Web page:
LAUSANNE (AFP) - Olympic organisers are looking at ways of simplifying the Tokyo Games in 2021 to meet the challenges posed by the coronavirus pandemic that forced their postponment, Thomas Bach told AFP on Wednesday (June 10).
Bach, president of the International Olympic Committee, said in an exclusive interview that officials were studying 200 proposals to simplify the Games.
"The impact is huge, as you can imagine. It never happened that we had to organise a postponed Olympic Games, so there is no blueprint for this really mammoth task which we have to perform, and this under the very difficult circumstances of this ongoing pandemic," Bach said.
"So we are looking, together with our Japanese partners and friends, on ways how we can simplify the organisation of the Games, how we can reduce the complexity of the Games, how we can save costs for these postponed Games."
The 2020 Tokyo Olympics were supposed to begin on July 24, but in March they became the first Games in peacetime to be postponed. They are scheduled to start on July 23, 2021.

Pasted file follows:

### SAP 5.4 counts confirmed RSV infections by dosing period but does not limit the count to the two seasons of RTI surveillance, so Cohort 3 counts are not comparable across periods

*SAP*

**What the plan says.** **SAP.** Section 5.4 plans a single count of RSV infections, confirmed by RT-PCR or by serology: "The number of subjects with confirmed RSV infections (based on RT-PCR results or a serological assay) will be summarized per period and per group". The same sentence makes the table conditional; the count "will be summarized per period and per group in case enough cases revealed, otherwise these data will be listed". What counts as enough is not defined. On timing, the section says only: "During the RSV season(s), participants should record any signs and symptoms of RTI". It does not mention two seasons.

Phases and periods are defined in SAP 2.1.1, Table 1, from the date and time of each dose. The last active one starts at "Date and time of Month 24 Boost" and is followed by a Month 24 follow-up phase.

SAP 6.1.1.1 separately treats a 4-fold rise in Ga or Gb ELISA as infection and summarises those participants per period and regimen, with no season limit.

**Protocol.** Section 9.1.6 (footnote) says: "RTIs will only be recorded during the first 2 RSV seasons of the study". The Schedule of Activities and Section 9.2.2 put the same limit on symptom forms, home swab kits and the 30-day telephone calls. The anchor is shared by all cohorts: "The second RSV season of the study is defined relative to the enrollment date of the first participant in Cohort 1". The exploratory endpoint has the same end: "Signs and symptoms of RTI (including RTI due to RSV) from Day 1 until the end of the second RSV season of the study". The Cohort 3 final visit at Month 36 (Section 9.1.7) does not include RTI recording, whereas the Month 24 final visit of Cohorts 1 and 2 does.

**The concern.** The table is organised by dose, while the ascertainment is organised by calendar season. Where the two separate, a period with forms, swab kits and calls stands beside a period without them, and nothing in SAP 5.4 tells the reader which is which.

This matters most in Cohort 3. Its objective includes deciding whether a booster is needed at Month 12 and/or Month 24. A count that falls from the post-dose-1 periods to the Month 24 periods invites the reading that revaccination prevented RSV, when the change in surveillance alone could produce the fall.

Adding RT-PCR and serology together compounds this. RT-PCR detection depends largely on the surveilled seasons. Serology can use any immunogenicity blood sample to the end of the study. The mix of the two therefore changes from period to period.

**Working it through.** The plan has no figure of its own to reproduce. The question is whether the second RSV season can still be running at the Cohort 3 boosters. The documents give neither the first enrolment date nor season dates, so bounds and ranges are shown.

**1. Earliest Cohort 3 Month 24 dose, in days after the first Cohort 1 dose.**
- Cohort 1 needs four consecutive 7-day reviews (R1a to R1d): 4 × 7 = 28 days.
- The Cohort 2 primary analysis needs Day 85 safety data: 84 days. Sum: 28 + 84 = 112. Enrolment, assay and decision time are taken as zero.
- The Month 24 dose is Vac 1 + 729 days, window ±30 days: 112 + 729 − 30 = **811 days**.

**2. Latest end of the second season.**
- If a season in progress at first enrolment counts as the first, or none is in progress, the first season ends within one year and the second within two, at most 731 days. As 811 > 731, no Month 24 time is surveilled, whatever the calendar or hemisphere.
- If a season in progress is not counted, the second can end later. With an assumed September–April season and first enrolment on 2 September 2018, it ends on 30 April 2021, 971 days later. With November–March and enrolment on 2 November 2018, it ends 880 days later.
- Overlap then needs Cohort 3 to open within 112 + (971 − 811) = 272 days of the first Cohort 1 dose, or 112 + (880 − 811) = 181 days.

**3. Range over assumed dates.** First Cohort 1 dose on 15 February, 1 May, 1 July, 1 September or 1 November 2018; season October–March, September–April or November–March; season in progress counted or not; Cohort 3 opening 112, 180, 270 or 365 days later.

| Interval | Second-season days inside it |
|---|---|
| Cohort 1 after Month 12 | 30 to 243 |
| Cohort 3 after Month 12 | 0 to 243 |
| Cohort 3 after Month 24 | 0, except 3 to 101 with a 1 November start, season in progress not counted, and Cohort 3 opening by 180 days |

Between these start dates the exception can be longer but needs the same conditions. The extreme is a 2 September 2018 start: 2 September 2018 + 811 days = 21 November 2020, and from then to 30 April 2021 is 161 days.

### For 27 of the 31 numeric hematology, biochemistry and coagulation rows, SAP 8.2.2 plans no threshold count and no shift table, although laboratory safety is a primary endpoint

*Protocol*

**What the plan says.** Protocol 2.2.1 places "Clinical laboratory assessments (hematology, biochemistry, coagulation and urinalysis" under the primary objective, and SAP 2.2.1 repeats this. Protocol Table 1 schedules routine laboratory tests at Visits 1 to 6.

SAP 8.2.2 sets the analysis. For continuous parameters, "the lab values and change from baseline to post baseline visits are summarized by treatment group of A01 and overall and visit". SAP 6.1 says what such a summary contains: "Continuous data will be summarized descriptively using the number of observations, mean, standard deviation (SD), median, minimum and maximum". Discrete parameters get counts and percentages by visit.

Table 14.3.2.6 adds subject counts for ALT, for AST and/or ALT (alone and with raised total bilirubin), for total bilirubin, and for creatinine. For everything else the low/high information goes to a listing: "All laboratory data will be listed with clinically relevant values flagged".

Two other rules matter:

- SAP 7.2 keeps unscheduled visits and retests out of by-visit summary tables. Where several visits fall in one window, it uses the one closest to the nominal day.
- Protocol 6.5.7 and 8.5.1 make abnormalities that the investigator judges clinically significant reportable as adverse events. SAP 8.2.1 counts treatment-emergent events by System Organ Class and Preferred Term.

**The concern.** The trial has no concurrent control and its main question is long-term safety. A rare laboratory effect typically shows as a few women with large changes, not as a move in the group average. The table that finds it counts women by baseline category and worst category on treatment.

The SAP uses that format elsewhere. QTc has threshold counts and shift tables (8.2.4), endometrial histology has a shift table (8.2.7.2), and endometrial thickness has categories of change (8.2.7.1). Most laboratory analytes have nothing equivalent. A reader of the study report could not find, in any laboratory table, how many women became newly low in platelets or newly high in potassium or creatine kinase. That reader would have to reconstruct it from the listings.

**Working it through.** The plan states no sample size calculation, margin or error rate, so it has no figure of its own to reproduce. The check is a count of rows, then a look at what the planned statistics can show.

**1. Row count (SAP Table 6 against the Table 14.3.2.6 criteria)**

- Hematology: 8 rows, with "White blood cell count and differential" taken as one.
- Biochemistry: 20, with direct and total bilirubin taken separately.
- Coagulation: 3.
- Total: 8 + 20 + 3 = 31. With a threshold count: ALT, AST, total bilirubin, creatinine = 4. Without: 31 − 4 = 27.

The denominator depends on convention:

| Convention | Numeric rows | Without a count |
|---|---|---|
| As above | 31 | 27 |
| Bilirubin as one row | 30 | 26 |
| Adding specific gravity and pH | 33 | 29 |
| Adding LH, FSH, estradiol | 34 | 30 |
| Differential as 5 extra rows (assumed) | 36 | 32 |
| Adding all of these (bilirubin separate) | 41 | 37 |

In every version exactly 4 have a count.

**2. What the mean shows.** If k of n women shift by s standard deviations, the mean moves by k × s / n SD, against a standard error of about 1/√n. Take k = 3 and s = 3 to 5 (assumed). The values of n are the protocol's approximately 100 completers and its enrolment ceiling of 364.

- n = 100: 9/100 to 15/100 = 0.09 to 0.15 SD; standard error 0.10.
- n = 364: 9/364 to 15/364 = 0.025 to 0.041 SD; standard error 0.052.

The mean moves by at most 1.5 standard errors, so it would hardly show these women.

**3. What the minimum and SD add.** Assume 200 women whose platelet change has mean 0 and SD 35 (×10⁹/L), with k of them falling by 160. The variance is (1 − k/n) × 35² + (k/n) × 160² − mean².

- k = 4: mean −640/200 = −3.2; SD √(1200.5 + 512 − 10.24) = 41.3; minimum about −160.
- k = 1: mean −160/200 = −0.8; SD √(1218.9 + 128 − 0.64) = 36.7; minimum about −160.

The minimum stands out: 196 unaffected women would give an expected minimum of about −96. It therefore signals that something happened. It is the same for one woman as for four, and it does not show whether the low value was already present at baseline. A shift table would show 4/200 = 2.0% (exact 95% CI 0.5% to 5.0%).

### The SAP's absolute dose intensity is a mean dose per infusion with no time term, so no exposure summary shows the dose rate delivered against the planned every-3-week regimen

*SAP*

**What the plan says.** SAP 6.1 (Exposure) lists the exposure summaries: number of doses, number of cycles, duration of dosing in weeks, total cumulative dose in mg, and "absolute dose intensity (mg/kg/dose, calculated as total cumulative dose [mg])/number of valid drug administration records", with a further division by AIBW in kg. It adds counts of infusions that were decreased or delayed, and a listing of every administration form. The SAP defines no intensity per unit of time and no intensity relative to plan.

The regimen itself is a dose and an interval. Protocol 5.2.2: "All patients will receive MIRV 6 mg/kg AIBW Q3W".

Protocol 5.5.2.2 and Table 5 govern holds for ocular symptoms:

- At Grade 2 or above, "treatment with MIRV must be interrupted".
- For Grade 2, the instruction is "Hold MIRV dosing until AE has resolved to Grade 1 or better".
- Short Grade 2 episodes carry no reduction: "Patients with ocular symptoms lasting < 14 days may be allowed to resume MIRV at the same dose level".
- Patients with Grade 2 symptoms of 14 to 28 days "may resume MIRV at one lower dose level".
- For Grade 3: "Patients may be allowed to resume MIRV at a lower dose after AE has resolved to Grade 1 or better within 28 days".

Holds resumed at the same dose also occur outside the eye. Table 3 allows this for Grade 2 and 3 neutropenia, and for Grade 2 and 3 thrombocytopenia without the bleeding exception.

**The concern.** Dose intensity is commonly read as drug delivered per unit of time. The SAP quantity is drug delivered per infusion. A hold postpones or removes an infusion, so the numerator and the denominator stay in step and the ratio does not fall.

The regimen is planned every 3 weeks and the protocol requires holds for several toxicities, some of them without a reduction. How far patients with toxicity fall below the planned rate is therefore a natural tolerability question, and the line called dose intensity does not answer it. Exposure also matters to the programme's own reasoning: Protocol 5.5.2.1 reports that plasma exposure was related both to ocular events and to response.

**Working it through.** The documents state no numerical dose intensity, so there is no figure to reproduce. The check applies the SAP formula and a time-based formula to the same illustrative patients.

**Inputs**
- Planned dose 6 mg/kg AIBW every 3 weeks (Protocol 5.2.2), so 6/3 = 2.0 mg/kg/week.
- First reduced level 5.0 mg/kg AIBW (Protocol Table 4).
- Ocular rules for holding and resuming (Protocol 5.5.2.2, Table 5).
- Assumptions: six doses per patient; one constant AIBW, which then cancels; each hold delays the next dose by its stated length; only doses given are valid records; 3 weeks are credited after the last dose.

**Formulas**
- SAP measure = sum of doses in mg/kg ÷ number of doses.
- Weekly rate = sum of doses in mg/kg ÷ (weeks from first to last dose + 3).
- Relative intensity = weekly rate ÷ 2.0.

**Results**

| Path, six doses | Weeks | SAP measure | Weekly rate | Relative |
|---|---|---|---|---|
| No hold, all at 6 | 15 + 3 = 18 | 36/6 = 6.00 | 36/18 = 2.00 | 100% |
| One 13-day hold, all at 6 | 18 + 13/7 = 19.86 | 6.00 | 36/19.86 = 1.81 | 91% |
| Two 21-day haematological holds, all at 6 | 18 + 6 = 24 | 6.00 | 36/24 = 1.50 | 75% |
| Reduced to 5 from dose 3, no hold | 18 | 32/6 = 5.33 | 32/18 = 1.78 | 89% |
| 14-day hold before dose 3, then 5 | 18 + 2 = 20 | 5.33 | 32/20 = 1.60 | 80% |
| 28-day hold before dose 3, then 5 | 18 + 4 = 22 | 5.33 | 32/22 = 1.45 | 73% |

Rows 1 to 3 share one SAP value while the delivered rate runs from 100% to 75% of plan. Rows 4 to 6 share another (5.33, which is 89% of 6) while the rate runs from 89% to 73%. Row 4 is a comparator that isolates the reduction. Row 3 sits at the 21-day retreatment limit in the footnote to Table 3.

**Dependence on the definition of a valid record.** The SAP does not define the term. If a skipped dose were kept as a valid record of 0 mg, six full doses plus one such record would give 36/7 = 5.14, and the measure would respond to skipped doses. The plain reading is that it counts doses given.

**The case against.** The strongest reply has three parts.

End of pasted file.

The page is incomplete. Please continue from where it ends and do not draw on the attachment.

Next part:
The president of the Tokyo organising committee, Yoshiro Mori, said in Japan on Wednesday that the Olympic Games "used to be conducted in a extravagant, grand, splendour. But the point is that in the face of Covid, would that kind of Games be accepted?"
He added: "The world has changed, socially, economically and medically... we are going to replan and re-position the Games' organisation."
Christophe Dubi, the IOC's Sports Director, said earlier that in order to simplify the Games officials were looking at service levels and the need for goods, operations and venue management.
"From previous Games we've seen that sometimes we overplan and underconsume," Dubi told reporters after a meeting of the IOC's Executive Board.
"We will not let any stone unturned. The result will be positive." Some officials have expressed concerns that the Olympics cannot take place even in July next year if the virus is still active.
In the AFP interview, Bach denied the IOC had set a deadline for a decision on whether the Games could go ahead.
"There is no timeline and no deadline for this. If we have learned something during this pandemic and during this crisis, it is that the issues evolve by the day, sometimes by the hour," Bach said.
"Therefore, we cannot set a deadline now to say, 'The conditions at this point in time have been as such...'
"We are working on the success of these Olympic Games and we are concentrated on July next year, together with Japan.
"We will stick to our principle that these Games will be organised in a safe environment for all the participants."